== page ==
NEWS
March 13, 2015 | BY BETH D'ADDONO, For the Daily News
TAKE A SWIG. Go ahead. All at once, a flood of hot, spicy, sweet flavors converge in your mouth to create a warm, hell, yeah! sensation all the way down to your belly. You've just experienced Fire Cider, an apple-cider-vinegar-based health tonic produced in the Berkshires by Shire City Herbals. Fire Cider is selling like gangbusters coast to coast - and locally at places like Weavers Way in Chestnut Hill, Essene Market and Art in the Age downtown and MOM's Organic Market, in Bryn Mawr.
ENTERTAINMENT
July 3, 2014
BLEND HAMBURGER WITH ONION COMPOTE & HONEY VINAIGRETTE SAUCE 18 ounces hamburger (fat content about 20 percent) 2 tablespoons cumin 4 yellow onions 1 tablespoon butter 1 tablespoon sugar 2 teaspoons balsamic vinegar Water Salt to taste Honey Vinaigrette Sauce (see below) 4 ounces Ossau-Iraty or other hard goat cheese, sliced thin 4 hamburger buns, split For burger: Mix cumin into hamburger meat and let stand at least 90 minutes, or overnight if possible, in the refrigerator.
NEWS
July 3, 2013 | BY JOHN F. MORRISON, Daily News Staff Writer morrisj@phillynews.com, 215-854-5573
HERBERT Ginensky had this thing about vinegar. The health-giving and curative powers of this simple ingredient, known to every cook, were taken to extremes by this man who often let his imagination run away with him. He insisted you could take vinegar internally and externally. Try bathing your feet in it. And, oh yes, dark chocolate was in the same salubrious category. And Herbert was not shy about promoting both. He passed out photocopied brochures extolling their benefits.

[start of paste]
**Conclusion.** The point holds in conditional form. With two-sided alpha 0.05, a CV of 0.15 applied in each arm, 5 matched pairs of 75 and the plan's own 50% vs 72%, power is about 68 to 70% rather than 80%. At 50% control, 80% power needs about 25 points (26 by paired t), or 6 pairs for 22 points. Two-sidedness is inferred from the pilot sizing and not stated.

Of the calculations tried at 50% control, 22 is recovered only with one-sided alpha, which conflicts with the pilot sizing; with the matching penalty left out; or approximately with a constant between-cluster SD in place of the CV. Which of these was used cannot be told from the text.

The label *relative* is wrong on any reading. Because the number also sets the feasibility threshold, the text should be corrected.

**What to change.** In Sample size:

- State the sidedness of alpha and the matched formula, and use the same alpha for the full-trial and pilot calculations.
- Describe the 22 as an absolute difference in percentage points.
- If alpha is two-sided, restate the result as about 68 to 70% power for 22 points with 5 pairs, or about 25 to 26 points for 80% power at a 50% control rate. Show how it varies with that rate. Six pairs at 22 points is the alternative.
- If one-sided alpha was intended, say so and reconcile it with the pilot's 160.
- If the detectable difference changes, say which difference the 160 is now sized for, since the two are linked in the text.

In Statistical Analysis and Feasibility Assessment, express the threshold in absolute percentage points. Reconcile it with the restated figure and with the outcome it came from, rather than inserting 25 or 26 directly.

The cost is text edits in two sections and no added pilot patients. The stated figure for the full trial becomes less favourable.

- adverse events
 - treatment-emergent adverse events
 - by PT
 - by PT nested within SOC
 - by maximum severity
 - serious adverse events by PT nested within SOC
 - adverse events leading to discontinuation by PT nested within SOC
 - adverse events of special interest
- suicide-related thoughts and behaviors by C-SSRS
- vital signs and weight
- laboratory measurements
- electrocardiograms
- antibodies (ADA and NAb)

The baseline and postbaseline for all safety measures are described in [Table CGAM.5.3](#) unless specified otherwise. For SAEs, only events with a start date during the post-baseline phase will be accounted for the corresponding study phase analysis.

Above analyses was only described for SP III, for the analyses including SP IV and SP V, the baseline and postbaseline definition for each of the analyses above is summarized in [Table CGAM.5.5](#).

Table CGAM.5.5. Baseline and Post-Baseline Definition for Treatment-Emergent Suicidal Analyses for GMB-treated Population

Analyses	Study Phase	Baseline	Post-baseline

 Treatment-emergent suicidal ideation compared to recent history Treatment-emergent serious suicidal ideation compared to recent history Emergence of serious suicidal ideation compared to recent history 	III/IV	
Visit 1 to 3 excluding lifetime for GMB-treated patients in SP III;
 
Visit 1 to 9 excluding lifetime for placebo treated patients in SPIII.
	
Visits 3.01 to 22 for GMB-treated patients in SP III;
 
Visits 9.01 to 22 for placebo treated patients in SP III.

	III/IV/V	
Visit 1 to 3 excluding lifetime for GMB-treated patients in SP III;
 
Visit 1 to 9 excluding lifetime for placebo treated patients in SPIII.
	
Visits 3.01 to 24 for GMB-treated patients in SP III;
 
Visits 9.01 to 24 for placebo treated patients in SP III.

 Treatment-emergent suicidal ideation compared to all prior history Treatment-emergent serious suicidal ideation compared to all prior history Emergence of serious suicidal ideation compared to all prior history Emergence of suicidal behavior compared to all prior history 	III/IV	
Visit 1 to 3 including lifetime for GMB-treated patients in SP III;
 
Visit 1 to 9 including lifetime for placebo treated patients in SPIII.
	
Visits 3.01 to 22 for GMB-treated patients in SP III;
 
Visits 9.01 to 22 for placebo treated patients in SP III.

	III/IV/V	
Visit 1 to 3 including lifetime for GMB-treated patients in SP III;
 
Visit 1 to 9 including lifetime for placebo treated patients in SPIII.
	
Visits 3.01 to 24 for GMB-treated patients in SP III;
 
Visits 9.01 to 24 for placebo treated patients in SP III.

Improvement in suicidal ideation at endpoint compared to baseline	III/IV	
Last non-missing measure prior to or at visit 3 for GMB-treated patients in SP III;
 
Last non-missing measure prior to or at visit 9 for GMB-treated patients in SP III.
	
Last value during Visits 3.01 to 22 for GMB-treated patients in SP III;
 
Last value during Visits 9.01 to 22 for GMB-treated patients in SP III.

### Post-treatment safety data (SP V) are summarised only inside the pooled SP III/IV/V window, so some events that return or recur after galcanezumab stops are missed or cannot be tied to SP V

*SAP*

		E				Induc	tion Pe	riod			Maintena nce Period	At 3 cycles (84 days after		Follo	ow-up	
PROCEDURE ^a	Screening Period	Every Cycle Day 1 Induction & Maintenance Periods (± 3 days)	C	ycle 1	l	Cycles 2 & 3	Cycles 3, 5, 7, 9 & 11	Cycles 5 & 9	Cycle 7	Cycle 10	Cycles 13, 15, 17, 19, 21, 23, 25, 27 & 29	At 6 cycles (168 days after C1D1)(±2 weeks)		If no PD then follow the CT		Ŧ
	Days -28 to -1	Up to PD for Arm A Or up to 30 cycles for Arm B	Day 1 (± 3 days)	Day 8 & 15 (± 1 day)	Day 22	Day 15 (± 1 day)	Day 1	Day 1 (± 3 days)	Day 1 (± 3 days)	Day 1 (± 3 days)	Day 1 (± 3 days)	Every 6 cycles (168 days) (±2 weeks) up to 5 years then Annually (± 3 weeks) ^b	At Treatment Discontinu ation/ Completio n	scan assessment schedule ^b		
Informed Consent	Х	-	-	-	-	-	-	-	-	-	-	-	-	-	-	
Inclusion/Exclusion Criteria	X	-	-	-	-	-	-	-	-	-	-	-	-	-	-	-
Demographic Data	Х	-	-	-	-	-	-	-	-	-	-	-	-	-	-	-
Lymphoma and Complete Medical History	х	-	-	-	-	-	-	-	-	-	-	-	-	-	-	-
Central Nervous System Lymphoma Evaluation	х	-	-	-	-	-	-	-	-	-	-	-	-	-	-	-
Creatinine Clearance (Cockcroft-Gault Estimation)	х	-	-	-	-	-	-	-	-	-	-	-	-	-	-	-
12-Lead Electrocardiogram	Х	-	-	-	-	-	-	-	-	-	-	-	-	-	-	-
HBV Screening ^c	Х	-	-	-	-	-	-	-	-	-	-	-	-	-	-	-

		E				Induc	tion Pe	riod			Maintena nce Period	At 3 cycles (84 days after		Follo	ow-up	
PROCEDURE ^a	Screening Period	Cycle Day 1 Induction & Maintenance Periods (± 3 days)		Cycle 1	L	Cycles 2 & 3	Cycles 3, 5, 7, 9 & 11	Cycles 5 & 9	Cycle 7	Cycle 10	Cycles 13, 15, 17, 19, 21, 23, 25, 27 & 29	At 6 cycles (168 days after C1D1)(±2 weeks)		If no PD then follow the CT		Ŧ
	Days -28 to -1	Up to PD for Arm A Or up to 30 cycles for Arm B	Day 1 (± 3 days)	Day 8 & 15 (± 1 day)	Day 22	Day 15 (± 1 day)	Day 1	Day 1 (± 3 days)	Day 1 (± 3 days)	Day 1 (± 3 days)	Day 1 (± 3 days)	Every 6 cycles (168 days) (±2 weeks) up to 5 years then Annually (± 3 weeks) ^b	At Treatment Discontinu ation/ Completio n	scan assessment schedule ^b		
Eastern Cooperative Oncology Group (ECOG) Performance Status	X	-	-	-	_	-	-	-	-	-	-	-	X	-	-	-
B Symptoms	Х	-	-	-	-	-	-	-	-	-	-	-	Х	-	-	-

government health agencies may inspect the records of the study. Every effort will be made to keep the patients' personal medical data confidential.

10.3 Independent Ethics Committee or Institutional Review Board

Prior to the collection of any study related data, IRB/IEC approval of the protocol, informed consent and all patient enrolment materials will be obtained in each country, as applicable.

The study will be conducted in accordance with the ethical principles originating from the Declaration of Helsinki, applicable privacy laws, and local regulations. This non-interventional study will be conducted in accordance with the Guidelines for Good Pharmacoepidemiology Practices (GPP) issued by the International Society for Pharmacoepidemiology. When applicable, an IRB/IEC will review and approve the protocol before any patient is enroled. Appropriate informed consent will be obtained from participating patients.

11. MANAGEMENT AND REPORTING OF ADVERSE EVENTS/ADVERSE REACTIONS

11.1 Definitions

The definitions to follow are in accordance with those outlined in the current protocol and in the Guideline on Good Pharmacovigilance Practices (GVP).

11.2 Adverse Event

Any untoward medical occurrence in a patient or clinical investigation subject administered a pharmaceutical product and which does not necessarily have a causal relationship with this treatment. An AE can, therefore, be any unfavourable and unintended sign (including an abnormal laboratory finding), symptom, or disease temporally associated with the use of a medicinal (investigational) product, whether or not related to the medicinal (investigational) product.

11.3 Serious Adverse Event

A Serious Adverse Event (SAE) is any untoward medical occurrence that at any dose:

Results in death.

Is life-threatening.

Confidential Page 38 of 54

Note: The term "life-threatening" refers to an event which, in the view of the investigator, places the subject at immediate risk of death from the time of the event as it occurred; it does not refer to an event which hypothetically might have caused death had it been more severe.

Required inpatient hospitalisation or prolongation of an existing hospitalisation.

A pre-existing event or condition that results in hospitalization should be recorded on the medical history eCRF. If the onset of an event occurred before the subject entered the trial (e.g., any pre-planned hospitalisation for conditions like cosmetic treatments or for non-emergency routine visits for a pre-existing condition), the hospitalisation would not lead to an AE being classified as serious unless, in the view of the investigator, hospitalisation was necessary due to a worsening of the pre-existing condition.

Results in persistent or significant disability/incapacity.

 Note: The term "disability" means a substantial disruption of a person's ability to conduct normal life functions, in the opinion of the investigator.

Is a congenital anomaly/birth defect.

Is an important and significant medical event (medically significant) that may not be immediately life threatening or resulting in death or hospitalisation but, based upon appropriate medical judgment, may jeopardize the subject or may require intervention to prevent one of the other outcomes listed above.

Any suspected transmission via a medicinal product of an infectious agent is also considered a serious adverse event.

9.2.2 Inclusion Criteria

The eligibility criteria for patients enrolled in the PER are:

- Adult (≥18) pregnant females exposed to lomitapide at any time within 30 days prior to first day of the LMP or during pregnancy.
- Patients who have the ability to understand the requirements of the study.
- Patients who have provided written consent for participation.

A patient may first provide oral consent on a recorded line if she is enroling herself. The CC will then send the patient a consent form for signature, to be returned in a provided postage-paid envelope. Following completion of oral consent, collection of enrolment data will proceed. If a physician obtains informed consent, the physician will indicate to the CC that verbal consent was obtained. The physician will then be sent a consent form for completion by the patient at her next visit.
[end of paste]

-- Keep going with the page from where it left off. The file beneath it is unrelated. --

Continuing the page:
ENTERTAINMENT
January 17, 2013 | BY LARI ROBLING, For the Daily News
THE ADAGE says "the way to a man's heart is through his stomach. " As newlyweds Eric and Autumn Levine discovered, that wisdom also applies to women. "When we first began dating, he made me these delicious scallops," said Autumn Levine. "I knew then he was a keeper, because I don't cook. " An attorney by day, Eric Levine enjoys cooking on nights and weekends. He has fond childhood memories of his mother's honey-mustard chicken and his father's grilling, but he didn't become interested in cooking until he hit college.